Bad Company The first featurette from Jean Eustache centers on a pair of suburban-Parisian protagonists who play pinball and lift a young mother's wallet (40 min., 1963). Followed by Eustache's Santa Claus Has Blue Eyes, the tale of a shy, provincial adolescent (Jean-Pierre Léaud) who succeeds as a street-corner Santa Claus (47 min., 1965). (PFA, 8:50)

The Creature from the Black Lagoon When the American archaeology team arrives at its Amazon campsite and discovers lots of fresh bones, it suspects something is amiss. The scale-covered creature lurking in the vicinity isn't the most impressive; nor is the acting, the dialogue, or the story, but there are several good jolts, and a 3D underwater sequence where the viewers feel as if they're inside an aquarium with exotic fish swimming all around. With Richard Carlson and Julia Adams. Directed by Jack Arnold (79 min., 1954). — M.C. (EC, 6:00)

RoboCop See Friday. (PM, midnight)

Sun., October 12

Sadko Alexander Ptushko directed this 1952 animated fairy tale about a young minstrel's worldwide quest for the bird of happiness. This Russian production is based on Rimsky-Korsakov's opera (90 min). (PFA, 3:00)

The Pig A hog is slaughtered and processed in rural France — a tradition revealed dispassionately and in full detail. Co-directed by Jean Eustache and Jean-Michel Barjol (50 min., 1970). Preceded by Eustache's Bosch's Garden of Delights, an analysis of Hieronymus Bosch's painting The Garden of Earthly Delights (34 min., 1979). (PFA, 5:00)

Number Zero Filmmaker Jean Eustache interviews his grandmother, Odette Robert, who played a large role in raising him (110 min., 1971). (PFA, 7:00)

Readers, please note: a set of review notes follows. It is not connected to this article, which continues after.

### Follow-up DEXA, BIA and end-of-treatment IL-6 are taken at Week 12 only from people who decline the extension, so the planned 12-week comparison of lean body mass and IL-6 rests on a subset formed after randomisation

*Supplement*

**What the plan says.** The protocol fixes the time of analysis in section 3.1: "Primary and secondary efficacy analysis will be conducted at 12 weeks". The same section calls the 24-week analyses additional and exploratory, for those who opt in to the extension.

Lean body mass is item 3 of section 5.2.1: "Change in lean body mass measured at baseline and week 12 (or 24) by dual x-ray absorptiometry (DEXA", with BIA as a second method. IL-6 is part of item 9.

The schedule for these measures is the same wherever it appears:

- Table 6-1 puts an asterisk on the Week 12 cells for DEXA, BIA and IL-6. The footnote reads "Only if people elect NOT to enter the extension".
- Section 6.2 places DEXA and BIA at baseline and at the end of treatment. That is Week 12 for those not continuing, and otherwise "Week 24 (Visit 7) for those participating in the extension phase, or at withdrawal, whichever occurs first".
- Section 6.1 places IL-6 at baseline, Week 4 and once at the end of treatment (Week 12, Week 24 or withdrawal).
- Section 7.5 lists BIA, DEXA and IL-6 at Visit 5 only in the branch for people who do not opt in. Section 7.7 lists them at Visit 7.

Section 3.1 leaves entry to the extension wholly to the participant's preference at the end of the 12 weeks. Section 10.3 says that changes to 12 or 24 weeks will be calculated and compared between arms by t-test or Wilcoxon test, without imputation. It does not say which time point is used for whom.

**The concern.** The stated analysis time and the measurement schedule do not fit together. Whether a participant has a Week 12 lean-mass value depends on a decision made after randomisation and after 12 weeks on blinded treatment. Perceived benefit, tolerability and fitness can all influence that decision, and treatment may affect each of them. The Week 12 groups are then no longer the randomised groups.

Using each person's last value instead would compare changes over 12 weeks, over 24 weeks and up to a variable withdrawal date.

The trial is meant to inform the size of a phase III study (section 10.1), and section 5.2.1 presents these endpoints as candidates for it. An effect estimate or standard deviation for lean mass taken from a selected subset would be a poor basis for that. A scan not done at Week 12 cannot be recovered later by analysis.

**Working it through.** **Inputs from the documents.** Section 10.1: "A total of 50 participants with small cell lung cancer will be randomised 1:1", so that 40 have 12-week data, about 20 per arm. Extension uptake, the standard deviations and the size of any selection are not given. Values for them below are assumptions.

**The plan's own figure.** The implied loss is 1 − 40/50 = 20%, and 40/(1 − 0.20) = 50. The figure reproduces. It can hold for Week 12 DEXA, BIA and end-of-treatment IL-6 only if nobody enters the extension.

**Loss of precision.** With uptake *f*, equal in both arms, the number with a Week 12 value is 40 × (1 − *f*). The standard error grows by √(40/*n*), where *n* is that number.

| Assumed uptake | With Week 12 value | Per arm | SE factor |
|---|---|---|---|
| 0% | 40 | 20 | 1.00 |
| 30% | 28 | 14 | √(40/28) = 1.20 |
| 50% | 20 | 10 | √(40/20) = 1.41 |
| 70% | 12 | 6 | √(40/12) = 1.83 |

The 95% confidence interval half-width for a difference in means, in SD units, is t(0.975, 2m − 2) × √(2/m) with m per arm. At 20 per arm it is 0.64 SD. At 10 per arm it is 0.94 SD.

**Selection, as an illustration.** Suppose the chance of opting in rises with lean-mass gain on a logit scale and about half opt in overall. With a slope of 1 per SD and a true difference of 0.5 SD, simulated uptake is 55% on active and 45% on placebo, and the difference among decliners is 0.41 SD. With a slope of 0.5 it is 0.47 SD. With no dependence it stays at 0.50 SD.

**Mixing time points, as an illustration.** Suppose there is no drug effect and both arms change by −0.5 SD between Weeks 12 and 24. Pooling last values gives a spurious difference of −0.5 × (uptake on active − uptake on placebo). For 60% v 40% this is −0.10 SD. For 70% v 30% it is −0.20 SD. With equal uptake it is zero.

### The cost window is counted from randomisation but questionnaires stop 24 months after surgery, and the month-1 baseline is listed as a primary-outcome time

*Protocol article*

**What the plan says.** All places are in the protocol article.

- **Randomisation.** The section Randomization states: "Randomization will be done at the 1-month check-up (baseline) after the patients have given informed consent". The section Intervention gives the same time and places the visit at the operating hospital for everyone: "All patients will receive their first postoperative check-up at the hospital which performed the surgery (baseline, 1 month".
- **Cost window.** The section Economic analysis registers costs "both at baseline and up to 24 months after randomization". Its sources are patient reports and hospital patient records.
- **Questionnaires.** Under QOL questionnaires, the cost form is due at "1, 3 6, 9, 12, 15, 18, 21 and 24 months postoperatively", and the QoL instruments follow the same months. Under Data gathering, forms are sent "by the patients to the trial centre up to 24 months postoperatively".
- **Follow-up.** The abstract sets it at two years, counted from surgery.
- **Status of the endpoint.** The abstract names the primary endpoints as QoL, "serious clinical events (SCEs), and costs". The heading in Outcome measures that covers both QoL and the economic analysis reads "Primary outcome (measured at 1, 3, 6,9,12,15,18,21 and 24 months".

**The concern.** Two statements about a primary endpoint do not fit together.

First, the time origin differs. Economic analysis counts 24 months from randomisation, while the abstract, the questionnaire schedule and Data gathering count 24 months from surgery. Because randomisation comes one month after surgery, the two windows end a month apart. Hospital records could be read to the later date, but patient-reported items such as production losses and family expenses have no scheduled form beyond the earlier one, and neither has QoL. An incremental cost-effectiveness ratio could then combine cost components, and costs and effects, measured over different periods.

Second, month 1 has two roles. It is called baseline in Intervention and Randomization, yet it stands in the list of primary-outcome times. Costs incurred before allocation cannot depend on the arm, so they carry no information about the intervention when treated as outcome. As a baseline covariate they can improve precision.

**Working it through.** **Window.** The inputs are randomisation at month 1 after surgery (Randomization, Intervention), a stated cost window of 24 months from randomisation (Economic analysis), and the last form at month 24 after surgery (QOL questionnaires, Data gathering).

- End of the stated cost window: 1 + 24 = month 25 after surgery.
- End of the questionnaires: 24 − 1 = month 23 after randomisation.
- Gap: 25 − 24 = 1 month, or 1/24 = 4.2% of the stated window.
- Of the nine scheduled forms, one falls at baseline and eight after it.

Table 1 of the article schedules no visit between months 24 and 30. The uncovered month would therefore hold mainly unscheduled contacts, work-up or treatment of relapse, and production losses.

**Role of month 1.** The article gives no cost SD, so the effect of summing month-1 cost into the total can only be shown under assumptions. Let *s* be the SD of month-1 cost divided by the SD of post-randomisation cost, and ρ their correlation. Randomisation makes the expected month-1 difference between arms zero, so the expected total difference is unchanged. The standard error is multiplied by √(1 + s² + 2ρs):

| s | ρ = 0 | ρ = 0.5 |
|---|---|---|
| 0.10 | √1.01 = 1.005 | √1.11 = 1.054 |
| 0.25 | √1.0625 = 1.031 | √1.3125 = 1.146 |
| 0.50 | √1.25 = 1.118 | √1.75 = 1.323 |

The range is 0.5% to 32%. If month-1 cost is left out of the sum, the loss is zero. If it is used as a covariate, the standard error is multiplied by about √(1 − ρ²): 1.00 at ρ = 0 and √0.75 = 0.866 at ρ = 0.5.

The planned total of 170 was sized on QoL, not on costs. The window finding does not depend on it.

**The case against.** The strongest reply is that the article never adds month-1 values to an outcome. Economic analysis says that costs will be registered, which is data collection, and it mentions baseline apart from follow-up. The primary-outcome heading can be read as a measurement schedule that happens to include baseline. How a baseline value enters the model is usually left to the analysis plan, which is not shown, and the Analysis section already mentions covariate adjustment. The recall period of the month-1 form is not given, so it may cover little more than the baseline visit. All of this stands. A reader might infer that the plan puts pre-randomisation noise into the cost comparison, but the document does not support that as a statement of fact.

The Creature from the Black Lagoon See Saturday. (EC, 5:00)

Tue., October 14

RR A film about trains from director James Benning, RR is comprised of 43 fixed shots of passing freight and passenger trains (111 min., 2007). (PFA, 7:30)

Ghostbusters A winner of a comedy with ghost control experts Bill Murray, Dan Aykroyd, Harold Ramis, and Ernie Hudson teaming up to defend NYC against a growing plague of paranormal occurrences. You name it — The Exorcist, Poltergeist, The Shining, Cat People — this movie zaps it. Perhaps surprisingly, the movie packs some genuine jolts, fantastic special effects, and a wonderful green monster-ghost that slurps down food by the bucketful. Murray is in top deadpan form, while director Ivan Reitman (who also directed Murray in the so-so Meatballs and the better Stripes) keeps the whole show moving right along. But why is the Environmental Impact Agency made the heavy? With Sigourney Weaver as the possessed girlfriend, and Rick Moranis and Annie Potts. Written by Dan Aykroyd and Harold Ramis. Visual effects by Richard Edlund, cinematography by Laszlo Kovacs (1984). — M.C. (PW, 9:15)

Wed., October 15

Platform In the 1980s, a Chinese theatre troupe mirrors the cultural and political turmoil of the country. With Wang Hong-Wei and Zhao Tao. The Hong Kong-China production is directed and written by Jia Zhang Ke (155 min., 2000). (PFA, 7:00)

Orozco: Man of Fire A documentary portrait of Mexican artist José Clemente Orozco (58 min., 2006). (Madeline F. Whittlesey Community Room, Richmond Main Library, 6:30)